Stop and think about how many emails you write each day at work. According to a study conducted by Carleton University, professionals spend one-third of their time at work reading and answering emails. You might spend more than this, or less, but chances are, a significant portion of your day is spent writing something.
You don't need to have an English degree to be a good writer. Go back to basics and forget what you think you know, with my 5 top tips for better business writing. Write how you speak Stop using words you wouldn't naturally say aloud. You 'use' things, not 'utilise' them.
Writing is hard, but don't overlook the difficulty - and the importance - of editing your own work before letting others see it. Here's how. The secret to good writing is good editing. It's what separates hastily written, randomly punctuated, incoherent rants from learned polemics and op-eds, and cringe-worthy fan fiction from a critically acclaimed novel.
Most writing mistakes are widespread, but good writers just get better at spotting them. Some things you'll learn to watch for are:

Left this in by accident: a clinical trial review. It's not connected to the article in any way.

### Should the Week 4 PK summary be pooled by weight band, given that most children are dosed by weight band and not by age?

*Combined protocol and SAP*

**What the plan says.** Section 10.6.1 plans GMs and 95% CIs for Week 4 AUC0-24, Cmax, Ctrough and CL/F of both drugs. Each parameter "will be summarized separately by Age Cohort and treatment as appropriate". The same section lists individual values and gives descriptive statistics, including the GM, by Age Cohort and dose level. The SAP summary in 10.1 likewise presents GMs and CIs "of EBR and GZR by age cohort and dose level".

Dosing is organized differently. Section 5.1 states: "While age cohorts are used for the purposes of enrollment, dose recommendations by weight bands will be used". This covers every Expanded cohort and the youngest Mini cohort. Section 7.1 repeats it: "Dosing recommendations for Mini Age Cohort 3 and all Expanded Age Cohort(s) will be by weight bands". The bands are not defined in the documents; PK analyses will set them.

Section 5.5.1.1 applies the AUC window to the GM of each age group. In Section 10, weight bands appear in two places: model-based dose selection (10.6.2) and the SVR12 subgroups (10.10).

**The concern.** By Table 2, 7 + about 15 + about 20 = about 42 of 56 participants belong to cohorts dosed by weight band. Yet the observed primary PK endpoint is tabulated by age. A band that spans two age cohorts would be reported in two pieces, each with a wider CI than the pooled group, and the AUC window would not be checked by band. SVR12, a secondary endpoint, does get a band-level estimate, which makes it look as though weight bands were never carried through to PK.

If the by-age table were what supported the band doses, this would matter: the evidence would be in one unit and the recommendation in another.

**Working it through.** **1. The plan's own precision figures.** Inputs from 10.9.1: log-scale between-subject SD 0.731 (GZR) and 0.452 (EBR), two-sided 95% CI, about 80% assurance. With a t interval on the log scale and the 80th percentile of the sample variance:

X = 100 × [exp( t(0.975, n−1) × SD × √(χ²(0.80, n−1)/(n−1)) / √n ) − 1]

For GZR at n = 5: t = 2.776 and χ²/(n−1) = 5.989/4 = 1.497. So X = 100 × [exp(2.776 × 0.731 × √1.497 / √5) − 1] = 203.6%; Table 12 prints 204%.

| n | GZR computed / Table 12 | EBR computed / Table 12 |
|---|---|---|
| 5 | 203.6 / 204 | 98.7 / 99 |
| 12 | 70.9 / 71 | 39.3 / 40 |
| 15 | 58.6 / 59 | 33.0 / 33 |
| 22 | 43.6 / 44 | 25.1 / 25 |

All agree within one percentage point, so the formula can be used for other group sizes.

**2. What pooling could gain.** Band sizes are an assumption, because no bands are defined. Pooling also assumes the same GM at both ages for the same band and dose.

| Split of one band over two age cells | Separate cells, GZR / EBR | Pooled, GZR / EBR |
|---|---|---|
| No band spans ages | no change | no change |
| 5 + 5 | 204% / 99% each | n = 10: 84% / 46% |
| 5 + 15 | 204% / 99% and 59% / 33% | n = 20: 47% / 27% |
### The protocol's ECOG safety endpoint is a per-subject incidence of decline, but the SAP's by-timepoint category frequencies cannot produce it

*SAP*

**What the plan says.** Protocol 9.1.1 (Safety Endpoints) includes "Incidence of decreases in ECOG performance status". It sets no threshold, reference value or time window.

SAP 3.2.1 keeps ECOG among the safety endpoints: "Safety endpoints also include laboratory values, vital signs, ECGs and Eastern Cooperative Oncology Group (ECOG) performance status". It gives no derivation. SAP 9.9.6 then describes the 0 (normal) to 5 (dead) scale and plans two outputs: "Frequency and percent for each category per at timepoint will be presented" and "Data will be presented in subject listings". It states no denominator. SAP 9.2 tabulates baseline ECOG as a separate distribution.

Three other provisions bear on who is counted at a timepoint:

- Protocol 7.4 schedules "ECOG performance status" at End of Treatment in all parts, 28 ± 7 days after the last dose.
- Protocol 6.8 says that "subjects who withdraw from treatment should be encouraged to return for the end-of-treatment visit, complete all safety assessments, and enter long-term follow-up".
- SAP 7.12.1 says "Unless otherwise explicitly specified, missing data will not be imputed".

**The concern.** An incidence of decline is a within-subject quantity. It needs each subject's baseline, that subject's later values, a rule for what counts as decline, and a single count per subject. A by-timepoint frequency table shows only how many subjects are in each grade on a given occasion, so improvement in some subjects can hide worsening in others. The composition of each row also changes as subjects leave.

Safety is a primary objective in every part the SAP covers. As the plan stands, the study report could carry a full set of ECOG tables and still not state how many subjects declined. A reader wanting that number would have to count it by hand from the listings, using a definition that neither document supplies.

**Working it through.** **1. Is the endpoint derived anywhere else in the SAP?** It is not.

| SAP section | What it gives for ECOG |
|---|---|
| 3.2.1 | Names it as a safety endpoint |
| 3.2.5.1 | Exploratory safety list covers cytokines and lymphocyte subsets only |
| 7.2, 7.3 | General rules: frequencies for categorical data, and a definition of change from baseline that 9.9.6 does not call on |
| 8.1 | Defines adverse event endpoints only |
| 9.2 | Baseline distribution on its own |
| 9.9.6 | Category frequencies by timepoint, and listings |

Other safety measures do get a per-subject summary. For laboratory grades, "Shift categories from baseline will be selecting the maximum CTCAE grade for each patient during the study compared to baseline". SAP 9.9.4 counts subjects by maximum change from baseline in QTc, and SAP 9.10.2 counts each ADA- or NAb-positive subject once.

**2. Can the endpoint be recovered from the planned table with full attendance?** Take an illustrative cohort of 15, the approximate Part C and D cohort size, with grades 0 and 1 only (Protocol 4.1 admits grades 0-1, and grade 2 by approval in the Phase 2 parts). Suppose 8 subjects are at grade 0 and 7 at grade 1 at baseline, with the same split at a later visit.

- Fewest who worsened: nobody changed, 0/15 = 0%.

Overuse of jargon and business-speak, like "utilize" or "endeavor" instead of "use" or "try."
Clichés are stale phrases that have lost their impact and novelty through overuse. If you are used to seeing it in print, don't use it.
The passive voice. The subject of the sentence should be the person or thing taking action, not the thing being acted on. "Harry wrote this article," is better than "This article was written by Harry."
Rambling. When you are not sure what you want to say, it is easy to phrase it in three or four different ways. A single concise sentence is generally better.
When you write something, you get very close to it. It is nearly impossible to distance yourself from it straight away to edit properly.
The longer you can leave a draft before editing, the better. Half an hour to two days is enough of a break to edit well. When you do edit, read your work out loud. You'll catch more problems and get a better feel for how everything flows.